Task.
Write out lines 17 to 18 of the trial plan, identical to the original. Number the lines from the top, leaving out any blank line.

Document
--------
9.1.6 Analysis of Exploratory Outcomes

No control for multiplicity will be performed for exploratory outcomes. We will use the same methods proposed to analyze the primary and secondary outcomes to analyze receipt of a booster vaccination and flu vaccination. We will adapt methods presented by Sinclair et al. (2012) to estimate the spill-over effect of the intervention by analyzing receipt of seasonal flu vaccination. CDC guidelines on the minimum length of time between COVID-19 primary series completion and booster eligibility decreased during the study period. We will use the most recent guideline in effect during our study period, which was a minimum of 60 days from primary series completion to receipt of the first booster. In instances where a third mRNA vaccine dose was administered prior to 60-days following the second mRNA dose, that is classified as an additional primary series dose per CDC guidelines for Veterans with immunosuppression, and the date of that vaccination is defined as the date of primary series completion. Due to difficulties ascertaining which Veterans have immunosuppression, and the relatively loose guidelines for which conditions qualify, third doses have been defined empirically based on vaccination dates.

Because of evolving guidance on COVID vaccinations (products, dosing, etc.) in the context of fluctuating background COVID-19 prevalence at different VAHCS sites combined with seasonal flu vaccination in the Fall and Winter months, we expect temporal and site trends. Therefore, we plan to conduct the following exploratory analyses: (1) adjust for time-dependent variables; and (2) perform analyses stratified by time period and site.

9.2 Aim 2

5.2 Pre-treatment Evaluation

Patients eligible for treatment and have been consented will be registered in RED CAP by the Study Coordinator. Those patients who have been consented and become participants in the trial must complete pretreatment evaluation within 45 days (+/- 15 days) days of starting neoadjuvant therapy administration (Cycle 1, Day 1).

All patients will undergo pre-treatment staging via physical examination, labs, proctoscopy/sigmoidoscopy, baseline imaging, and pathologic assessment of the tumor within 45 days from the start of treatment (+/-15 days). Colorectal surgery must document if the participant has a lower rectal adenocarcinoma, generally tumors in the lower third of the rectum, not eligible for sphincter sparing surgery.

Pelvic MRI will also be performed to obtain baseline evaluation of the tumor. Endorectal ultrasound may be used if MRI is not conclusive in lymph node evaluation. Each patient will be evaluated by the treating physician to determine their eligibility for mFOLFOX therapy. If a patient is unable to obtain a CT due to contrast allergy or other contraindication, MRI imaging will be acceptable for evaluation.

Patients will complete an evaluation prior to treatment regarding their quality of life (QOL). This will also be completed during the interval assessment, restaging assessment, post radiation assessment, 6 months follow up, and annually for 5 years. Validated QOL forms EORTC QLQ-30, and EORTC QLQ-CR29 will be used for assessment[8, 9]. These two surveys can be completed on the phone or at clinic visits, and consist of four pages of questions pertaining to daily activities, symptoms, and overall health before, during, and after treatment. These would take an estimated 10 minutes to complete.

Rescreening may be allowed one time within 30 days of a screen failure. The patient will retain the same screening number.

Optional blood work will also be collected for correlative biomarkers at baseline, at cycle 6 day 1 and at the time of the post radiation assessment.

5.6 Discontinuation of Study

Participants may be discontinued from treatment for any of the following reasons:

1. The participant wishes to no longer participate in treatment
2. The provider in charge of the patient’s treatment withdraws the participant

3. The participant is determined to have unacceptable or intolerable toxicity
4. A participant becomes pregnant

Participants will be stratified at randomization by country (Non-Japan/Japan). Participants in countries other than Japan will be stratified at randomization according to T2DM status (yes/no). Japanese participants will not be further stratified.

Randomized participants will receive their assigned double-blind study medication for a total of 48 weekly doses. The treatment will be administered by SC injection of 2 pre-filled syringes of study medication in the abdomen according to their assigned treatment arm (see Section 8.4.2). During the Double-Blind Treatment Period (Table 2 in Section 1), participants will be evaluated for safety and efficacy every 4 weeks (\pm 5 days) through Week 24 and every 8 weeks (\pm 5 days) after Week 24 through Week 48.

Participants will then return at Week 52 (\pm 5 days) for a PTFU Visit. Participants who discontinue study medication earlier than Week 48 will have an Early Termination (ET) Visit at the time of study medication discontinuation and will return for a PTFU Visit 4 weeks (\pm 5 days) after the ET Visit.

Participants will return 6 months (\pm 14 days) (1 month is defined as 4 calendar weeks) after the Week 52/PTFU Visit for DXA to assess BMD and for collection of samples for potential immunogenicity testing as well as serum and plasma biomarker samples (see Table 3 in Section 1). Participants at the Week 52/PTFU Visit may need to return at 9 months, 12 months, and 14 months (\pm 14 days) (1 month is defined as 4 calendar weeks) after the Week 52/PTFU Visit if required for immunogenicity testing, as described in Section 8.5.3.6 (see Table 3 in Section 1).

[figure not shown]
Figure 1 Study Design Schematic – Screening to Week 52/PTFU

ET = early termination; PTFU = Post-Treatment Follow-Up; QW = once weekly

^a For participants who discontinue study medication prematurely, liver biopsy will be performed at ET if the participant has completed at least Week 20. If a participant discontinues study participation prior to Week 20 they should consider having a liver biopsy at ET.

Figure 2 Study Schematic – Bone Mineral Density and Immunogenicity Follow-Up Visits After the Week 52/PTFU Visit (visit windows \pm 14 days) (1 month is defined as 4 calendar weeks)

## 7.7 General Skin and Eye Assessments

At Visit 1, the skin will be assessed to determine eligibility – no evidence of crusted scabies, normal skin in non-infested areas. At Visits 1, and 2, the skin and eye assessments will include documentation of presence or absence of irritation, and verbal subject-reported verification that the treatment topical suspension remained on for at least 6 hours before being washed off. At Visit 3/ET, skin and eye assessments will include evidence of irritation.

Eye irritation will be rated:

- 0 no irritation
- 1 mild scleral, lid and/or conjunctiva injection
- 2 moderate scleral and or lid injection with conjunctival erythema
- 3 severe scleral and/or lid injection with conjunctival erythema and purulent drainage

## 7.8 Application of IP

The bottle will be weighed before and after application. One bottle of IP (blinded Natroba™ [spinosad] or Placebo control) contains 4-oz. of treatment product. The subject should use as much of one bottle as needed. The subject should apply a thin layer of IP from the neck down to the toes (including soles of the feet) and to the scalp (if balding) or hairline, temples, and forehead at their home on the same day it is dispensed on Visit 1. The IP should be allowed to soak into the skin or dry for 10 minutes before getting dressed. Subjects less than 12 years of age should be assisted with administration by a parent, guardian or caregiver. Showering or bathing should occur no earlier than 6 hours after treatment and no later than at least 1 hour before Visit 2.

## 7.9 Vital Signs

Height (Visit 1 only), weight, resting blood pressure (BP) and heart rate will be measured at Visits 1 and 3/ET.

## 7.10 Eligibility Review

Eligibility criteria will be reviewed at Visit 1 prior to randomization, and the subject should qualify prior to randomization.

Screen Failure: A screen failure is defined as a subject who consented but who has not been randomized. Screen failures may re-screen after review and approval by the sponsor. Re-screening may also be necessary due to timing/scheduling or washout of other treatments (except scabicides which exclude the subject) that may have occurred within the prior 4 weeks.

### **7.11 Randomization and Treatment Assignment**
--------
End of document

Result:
4. A participant becomes pregnant

Participants will be stratified at randomization by country (Non-Japan/Japan). Participants in countries other than Japan will be stratified at randomization according to T2DM status (yes/no). Japanese participants will not be further stratified.